Again, the ICSID decision saved the day.
The ICSID had ruled that the agreement, dated April 27, 1989, between KAA and WDF was obtained through corruption and bribery and should not be respected. This formed part of the ground on which the court relied to reject the claim.
Justice Tuiyot, in his ruling, noted that the arbitrator ignored the ICSID ruling while awarding Mr Pattni the colossal amount.
Justice Torgbor, on December 5, 2012, ruled in favour of Mr Pattni and gave KAA two months to pay Mr Pattni Sh4.2 billion in full. The amount had accumulated to Sh8.5 billion by the time the latest judgment was made.
The Sh8.5 billion claim included Sh2.4 billion in lost and unearned revenue, Sh860 million general damages, Sh430 million in aggravated damages, Sh275 million in special damages, Sh247 million as revenue collected by KAA between 2005 and 2011 from advertising concessions granted to third parties, and Sh5 million in lost income from rent in 2011.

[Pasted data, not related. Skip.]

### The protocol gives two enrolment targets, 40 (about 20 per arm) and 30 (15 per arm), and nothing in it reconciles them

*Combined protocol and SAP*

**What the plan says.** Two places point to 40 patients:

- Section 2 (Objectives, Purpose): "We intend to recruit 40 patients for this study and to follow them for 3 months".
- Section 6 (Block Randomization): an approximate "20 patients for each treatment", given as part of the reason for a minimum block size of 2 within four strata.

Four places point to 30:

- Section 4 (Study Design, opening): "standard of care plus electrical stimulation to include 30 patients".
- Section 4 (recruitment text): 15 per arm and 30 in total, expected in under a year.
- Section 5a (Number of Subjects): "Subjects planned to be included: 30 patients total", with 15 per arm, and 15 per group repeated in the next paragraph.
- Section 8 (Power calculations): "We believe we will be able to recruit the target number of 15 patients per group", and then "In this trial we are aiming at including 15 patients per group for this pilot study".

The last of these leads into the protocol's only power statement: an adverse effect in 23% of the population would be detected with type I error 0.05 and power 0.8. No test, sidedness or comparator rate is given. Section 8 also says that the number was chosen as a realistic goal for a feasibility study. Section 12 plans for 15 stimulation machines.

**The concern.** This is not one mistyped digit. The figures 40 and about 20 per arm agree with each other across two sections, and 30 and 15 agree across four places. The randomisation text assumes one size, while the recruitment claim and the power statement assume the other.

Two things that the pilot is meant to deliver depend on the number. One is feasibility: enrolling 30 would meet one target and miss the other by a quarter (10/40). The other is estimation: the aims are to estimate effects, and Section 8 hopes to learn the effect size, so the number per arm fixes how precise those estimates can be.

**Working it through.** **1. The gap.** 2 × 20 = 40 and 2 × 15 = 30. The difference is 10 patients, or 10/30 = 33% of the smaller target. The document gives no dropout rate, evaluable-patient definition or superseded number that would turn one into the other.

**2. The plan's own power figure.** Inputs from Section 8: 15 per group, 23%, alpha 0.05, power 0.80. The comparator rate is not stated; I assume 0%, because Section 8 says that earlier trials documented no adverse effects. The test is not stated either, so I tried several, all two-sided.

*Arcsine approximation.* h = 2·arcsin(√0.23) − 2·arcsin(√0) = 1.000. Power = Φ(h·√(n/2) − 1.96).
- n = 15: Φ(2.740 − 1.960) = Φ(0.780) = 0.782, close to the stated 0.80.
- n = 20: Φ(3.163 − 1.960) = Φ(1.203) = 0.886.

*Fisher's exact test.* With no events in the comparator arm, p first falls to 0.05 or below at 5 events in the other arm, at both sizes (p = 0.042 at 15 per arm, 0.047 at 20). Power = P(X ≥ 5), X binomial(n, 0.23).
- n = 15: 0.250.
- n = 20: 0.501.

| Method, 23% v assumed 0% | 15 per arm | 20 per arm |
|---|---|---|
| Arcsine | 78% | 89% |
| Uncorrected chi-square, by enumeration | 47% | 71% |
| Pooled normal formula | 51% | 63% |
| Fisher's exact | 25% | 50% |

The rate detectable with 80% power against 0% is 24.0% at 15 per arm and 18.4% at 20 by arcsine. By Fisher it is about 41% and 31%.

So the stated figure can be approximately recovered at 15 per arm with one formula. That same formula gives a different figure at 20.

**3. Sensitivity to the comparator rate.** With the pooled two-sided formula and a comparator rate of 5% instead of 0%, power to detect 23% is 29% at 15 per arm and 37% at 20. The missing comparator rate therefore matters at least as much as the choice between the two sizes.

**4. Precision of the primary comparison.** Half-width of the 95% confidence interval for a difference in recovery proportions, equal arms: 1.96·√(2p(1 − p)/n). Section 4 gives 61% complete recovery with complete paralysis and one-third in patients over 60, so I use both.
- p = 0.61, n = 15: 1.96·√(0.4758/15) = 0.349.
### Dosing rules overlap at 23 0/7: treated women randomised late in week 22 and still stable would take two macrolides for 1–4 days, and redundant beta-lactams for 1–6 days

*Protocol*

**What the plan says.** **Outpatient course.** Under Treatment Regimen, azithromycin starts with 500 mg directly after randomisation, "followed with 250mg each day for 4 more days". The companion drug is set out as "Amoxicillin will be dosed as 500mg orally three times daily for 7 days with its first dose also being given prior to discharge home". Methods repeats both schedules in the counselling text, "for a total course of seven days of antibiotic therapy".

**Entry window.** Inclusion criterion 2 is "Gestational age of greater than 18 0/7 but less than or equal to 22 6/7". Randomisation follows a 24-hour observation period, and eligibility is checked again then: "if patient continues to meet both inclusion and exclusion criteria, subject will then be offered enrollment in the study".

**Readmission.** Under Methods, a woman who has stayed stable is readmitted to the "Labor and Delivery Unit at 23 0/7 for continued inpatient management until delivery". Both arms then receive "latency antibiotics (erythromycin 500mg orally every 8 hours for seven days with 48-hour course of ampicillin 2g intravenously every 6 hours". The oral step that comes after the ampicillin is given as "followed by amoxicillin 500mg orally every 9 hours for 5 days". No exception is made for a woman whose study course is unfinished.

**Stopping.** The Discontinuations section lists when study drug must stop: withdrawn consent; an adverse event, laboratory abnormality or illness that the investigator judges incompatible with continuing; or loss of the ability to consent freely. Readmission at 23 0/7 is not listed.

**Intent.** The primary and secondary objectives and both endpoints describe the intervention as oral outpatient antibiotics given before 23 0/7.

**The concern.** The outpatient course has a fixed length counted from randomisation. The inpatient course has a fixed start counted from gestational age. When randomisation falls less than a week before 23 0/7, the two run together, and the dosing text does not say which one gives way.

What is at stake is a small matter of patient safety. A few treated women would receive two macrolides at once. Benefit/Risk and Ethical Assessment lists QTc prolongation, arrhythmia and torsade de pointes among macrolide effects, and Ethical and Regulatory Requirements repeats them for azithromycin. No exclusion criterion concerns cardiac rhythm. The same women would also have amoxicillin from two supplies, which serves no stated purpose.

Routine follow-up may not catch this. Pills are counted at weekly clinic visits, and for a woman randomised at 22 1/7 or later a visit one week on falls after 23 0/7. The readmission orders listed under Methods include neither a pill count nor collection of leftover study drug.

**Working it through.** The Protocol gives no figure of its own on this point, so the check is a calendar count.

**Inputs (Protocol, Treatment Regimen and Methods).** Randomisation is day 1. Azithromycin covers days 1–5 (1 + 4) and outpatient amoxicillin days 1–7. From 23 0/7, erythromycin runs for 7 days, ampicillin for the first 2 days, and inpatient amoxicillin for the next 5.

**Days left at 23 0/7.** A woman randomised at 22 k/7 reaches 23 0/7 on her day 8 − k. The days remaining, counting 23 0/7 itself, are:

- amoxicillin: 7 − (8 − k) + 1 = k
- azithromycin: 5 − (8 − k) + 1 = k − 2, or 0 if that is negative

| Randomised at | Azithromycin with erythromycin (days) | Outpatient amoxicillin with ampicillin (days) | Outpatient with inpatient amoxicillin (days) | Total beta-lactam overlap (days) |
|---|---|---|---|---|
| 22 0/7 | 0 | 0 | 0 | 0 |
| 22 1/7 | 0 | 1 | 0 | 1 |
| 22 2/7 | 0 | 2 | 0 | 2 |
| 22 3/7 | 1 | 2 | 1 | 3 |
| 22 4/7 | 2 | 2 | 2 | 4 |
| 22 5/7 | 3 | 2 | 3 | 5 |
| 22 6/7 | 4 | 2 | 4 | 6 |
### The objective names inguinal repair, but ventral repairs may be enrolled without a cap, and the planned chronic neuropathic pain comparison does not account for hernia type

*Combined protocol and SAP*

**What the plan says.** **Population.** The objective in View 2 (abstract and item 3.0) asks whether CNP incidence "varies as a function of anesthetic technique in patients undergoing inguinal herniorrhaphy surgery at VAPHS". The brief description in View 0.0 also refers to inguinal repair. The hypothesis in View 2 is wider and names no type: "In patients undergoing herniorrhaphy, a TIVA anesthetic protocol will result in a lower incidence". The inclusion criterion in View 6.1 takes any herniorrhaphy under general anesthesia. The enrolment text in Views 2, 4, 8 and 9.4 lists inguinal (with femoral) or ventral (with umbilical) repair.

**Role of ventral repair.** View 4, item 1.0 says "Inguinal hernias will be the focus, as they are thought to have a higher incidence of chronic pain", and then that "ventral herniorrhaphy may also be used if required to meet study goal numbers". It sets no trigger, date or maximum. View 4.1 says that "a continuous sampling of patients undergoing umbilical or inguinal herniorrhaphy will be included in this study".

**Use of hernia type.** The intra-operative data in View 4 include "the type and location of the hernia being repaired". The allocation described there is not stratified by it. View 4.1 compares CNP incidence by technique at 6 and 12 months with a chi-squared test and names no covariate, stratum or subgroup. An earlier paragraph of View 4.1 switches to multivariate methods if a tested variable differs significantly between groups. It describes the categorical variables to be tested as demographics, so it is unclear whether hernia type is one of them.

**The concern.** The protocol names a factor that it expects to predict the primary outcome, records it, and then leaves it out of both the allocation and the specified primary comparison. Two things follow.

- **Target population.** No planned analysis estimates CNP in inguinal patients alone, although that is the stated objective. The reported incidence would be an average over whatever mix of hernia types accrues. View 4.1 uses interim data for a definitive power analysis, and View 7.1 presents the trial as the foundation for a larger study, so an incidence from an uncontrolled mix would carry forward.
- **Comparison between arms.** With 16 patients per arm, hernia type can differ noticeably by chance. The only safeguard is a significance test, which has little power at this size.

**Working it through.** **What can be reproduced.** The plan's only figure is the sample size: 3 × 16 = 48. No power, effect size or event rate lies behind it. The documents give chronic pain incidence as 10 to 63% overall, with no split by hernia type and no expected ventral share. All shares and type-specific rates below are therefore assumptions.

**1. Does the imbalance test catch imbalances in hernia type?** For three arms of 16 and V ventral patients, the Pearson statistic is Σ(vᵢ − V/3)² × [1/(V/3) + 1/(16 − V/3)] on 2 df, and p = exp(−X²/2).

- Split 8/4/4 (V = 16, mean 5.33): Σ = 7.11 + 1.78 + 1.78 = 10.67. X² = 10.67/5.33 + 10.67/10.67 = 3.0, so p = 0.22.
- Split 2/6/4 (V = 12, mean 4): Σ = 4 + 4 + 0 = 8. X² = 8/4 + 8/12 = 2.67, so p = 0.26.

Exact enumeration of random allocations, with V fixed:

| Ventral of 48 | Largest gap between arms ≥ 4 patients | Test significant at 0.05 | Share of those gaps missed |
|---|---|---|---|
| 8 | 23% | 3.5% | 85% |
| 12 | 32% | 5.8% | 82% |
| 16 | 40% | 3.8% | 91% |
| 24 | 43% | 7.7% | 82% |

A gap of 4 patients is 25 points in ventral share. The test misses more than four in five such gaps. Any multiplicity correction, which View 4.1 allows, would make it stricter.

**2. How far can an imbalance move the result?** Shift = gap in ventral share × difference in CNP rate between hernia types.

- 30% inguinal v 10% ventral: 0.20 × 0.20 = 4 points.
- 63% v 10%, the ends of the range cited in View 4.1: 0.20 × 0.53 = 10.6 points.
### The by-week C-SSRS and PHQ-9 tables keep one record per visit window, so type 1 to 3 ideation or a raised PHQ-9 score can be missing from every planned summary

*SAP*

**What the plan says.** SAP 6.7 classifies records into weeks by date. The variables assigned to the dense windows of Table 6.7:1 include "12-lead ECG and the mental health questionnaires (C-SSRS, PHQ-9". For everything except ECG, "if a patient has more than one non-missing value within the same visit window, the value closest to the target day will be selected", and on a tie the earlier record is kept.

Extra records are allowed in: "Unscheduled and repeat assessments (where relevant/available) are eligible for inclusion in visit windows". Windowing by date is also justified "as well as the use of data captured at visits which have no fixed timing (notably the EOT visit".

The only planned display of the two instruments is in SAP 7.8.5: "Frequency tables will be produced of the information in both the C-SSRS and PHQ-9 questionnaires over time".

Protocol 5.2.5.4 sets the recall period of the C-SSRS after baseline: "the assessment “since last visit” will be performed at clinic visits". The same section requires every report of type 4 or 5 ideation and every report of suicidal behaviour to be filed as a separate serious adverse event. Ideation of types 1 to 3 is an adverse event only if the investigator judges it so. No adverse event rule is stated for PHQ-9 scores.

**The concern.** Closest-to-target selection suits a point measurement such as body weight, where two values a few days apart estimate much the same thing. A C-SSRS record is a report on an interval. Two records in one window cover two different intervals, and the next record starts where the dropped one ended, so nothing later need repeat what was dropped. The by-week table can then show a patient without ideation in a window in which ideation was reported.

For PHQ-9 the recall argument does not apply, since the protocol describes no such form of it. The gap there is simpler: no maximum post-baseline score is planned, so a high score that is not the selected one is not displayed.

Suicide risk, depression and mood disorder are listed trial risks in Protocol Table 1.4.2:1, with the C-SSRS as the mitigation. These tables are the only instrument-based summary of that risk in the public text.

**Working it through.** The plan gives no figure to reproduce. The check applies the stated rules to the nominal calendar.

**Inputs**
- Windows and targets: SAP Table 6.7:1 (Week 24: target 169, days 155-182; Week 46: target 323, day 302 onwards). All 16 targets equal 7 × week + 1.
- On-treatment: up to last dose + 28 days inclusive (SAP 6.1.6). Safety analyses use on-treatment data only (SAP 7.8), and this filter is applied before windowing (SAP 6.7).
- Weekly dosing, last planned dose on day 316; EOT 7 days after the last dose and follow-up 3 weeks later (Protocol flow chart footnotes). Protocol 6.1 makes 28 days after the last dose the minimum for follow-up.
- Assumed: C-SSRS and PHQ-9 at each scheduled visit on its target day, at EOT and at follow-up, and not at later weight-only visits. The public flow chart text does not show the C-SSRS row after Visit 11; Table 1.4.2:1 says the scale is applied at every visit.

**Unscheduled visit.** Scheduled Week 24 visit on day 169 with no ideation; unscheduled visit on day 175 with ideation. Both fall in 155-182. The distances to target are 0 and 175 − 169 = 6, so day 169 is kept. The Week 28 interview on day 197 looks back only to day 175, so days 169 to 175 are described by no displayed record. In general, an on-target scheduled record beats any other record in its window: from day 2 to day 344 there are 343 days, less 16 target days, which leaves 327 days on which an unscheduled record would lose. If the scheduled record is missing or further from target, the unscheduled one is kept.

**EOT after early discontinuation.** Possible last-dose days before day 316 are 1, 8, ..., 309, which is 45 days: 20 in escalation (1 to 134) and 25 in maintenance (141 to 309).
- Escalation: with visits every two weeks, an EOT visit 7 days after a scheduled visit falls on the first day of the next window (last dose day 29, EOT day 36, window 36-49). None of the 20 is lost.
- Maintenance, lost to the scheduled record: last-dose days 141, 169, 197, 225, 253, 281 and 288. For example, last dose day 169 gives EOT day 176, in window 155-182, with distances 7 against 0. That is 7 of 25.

Justice Torgbor allowed Mr Pattni to charge interest at court rates from the date of the first default on the outstanding amount until paid in full.
Although Mr Pattni has since moved to the Court of Appeal to contest the decision, this is a major early victory for the State.
At the time of the ruling, lawyer Eric Mutua, who represented KAA in the Pattni case, described it as a big decision that will put to rest the ghost of the fake claim that had threatened taxpayers’ money.
And in July the International Court of Arbitration dismissed a claim by Kinangop Wind Park Ltd against the Government of Kenya for over Sh311 billion.
The effect of the outcome demonstrates that Kenya, and by extension Africa, has come of age in terms of the ability to regulate their affairs,” Lawyer Kamau Karori
A machine prospecting for niobium at Mrima Hills, Kwale County. The ICSID found that Cortec Mining used its political connections to procure its licences, contrary to the law, rejecting what is billed to be the largest single claim against the Kenyan government.